Its happening again! The Deaf community are the last to know. Part of its history is under threat of being sold off. Of course the Deaf community are only told when negotiations are well progressed. In this case parts of the property at the historic Blue Stone building on St Kilda Road are being considered for sale. Apparently the car park at the back, the buildings where the popular Trade Block Cafe resides and the area where portable classrooms currently exist are being considered for sale. All of this is alleged, nothing is confirmed.
This year marks 150 years of Deaf Education at the location. 150 years ago FJ Rose, a Deaf man from England, established the then Victorian School for the Deaf. The school is now called the Victorian College for the Deaf and is located in modern buildings next to the historic Blue Stone building. The Blue Stone building is now host to Deaf Children Australia (DCA) who manage the whole property. DCA have instigated the possible sale of parts of the property, allegedly for $22 million.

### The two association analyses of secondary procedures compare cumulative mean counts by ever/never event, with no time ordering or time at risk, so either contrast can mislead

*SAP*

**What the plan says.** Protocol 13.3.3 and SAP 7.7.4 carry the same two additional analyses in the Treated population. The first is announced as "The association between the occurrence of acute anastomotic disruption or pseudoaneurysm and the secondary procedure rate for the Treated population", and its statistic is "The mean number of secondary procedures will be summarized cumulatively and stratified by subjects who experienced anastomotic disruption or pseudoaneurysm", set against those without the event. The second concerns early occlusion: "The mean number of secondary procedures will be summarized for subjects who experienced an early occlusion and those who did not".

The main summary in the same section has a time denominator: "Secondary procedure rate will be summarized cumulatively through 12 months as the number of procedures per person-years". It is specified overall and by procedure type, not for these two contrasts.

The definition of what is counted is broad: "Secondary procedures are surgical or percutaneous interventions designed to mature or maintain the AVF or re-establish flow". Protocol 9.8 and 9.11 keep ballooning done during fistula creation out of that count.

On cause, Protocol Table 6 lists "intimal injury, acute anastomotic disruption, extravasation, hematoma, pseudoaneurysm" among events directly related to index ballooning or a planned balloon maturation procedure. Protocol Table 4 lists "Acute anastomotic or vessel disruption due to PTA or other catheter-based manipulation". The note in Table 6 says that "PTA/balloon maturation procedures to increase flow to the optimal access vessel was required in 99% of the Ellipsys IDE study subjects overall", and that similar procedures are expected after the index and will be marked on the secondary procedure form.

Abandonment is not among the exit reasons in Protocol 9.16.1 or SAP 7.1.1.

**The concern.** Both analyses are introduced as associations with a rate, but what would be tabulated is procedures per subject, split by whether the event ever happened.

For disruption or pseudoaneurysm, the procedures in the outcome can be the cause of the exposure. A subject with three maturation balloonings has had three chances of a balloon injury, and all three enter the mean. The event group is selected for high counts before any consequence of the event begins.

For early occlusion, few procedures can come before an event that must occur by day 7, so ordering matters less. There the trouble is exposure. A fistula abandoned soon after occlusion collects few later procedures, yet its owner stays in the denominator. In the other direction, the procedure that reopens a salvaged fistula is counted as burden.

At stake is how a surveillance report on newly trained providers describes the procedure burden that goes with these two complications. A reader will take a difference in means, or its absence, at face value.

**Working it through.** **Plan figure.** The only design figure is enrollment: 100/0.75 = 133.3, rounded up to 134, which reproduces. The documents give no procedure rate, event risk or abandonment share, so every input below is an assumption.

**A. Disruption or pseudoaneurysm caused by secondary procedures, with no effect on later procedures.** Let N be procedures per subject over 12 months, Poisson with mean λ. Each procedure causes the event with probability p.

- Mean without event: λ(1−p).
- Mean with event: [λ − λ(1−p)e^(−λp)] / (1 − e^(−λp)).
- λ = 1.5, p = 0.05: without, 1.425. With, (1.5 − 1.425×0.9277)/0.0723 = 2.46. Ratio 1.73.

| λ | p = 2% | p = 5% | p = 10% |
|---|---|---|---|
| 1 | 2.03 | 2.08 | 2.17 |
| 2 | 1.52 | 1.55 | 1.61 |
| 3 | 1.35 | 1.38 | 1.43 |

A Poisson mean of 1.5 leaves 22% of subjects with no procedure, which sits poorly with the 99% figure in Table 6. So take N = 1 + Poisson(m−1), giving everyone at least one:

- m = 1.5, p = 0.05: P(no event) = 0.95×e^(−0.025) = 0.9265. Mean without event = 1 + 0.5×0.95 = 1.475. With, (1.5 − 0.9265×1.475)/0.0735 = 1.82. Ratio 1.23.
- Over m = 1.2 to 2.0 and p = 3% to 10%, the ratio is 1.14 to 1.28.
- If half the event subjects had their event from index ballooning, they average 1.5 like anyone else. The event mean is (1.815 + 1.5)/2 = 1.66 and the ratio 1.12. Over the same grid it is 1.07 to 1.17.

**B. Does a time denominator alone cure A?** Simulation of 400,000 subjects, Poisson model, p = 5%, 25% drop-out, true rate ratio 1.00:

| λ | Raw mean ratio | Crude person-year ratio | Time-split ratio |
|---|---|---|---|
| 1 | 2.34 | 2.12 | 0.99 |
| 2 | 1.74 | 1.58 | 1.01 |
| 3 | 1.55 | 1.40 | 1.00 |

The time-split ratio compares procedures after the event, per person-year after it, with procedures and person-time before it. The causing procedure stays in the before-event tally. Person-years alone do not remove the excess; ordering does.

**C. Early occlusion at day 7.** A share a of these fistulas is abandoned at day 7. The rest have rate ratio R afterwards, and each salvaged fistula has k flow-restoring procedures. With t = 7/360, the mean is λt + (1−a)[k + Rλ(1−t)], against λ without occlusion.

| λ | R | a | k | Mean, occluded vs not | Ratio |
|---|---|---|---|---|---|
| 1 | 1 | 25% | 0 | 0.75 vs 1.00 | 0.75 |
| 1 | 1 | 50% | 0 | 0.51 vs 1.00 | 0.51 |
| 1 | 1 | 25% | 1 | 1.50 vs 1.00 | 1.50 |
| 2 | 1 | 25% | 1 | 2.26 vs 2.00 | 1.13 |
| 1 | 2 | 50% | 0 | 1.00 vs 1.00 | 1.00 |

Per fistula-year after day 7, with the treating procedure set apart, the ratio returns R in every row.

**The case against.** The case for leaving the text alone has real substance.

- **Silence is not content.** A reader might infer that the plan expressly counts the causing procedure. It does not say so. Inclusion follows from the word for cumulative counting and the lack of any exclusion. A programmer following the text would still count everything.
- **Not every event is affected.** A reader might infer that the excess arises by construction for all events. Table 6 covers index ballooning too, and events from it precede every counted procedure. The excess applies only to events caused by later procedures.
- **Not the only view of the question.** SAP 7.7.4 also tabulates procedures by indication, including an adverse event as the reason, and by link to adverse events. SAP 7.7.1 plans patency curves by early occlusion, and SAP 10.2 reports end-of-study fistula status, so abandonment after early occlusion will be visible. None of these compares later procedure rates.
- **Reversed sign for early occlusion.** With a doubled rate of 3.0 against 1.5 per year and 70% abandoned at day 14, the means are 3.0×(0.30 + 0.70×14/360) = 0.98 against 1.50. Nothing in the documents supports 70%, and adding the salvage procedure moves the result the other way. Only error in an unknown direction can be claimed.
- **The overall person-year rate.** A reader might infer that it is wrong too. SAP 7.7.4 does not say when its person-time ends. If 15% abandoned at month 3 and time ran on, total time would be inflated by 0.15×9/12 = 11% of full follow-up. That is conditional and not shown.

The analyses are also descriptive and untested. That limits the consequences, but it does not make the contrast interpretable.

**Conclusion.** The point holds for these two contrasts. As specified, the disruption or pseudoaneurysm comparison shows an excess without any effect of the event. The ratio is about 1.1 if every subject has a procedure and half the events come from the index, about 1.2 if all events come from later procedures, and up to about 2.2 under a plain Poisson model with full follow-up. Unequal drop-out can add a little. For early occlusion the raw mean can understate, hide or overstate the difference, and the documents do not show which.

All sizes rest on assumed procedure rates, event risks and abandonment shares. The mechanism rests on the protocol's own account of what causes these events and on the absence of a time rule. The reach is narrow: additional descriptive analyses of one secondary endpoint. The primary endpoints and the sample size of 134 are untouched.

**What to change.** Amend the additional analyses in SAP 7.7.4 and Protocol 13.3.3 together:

Many of the Deaf community have been educated at the school. Many have life long friendships that started at the school. Some have made careers from the school while others have taken part in helping the school in either a voluntary capacity or members of the Board. The property is one of the last remaining icons of the Deaf community in Victoria. Not surprisingly more than a few people in the Victorian Deaf community were angry when they heard of the possible sale of assets connected to the property.